CRYAB promoter methylation analysis in NPC cell lines, biopsy specimens and chromosome 11 MCHs and their TSs

To investigate the inactivation mechanism of CRYAB in NPC, we studied the methylation status of CRYAB promoter in the NPC cell lines and biopsies, and a tumor revertant by MSP analysis. Figure 6a shows amplification of methylated sequences in the HONE1, HK1, HNE1, CNE2, SUNE1, CNE2 and C666 cells, but not in CNE1 cells, while an unmethylated signal was observed in the normal immortalized nasopharyngeal epithelial cell NP460 and the intact chromosome 11 donor cell line MCH556.15. Promoter methylation of CRYAB was observed in 6 out of 7 NPC cell lines in the present study. Subsequent reexpression of the gene in HONE1, HK1 and SUNE1 cells, but not in CNE1 cells, was observed after treatment with the demethylation agent 5-aza-2′-deoxycytidine (Fig. 6b). For the NPC biopsies, T24, T27, T31, T42 and T48, showing the most down-regulated CRYAB gene expression (Fig. 5b), were chosen for MSP analysis. Figure 6a shows that one methylated allele of the CRYAB promoter was detected in all the analyzed tumor tissues, whereas both alleles in all normal tissues, except N42, were unmethylated. A faint band of the methylated allele was observed in N42 and is most likely explained by minor contamination of tumor cells in the normal tissue specimen.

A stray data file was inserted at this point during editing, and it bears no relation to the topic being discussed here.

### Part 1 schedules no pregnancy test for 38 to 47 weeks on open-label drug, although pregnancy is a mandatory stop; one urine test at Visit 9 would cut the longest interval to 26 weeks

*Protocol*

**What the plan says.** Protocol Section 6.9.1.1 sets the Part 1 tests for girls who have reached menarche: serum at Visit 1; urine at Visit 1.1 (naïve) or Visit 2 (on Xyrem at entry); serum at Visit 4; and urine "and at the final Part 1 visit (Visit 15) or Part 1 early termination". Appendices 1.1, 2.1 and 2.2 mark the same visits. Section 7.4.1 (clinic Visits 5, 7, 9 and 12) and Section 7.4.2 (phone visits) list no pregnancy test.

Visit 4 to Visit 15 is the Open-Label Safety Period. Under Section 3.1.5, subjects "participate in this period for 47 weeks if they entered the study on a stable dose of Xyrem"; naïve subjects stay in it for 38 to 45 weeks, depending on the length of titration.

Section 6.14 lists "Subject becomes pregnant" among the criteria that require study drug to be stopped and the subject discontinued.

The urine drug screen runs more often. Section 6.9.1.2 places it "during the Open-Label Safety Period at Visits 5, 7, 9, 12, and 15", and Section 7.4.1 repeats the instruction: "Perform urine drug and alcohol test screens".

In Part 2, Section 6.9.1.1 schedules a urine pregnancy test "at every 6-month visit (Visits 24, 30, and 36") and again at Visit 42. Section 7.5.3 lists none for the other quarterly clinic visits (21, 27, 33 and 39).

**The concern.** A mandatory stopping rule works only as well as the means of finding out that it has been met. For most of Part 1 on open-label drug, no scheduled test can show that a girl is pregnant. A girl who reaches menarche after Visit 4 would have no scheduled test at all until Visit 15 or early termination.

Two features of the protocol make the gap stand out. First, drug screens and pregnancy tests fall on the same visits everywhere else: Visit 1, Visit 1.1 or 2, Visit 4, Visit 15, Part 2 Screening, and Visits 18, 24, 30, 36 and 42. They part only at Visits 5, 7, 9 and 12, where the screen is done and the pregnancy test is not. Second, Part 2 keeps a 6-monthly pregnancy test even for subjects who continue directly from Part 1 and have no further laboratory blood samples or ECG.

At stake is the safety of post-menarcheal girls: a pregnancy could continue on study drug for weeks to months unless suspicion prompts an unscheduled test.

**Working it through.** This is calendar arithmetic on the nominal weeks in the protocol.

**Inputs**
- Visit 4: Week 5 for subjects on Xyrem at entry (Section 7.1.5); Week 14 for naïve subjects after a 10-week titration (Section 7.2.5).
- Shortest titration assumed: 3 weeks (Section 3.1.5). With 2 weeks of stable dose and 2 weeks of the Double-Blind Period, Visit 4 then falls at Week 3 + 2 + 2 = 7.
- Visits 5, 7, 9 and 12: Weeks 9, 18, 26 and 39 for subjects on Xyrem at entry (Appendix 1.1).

Figure 6.

(a) MSP analysis of CRYAB promoter methylation in seven NPC cell lines (HONE1, HK1, HNE1, CNE1, CNE2, SUNE1 and C666), the immortalized normal nasopharyngeal epithelial cell line NP460, MCH556.15, the universal methylated DNA, the NPC tumor and normal paired tissues (samples 24, 27, 31, 42 and 48), and the chromosome 11 hybrid MCH22C2 and its corresponding TS MCH22C2-TS4. Sizes of PCR products are shown on the right. (b) Reexpression of CRYAB in 4 NPC cell lines (HONE1, HK1, CNE1 and SUNE1) and 5 TSs after treatment with 5 μM 5-aza-2′-deoxycytidine was monitored by RT-PCR analysis.

Five tumor revertants (MCH22C1-TS3, MCH22C2-TS4, MCH22C4-TS1, MCH3.2C1-TS1 and MCH3.4C1TS3), showing the highest down-regulation of CRYAB gene expression (Fig. 4b), were chosen for the CRYAB promoter methylation analysis. The level of gene expression of CRYAB in MCH22C1-TS3, MCH22C2-TS4 and MCH3.4C1TS3 was significantly restored after treatment with the demethylation agent 5-aza-2′-deoxycytidine (Fig. 6b). When comparing the methylation status among MCH22C2-TS4, its corresponding hybrid cell line MCH22C2, and the recipient HONE1 cells, the signal intensity of the methylation allele was barely detectable in MCH22C2 and increased to a similar level to HONE1 in its revertant MCH22C2-TS4 (Fig. 6a). Hence, promoter hypermethylation of CRYAB is one of the inactivation mechanisms in both NPC cell lines and clinical biopsies.

CRYAB allelic loss analysis by microsatellite analysis in chromosome 11 MCHs and their TSs and NPC biopsy specimens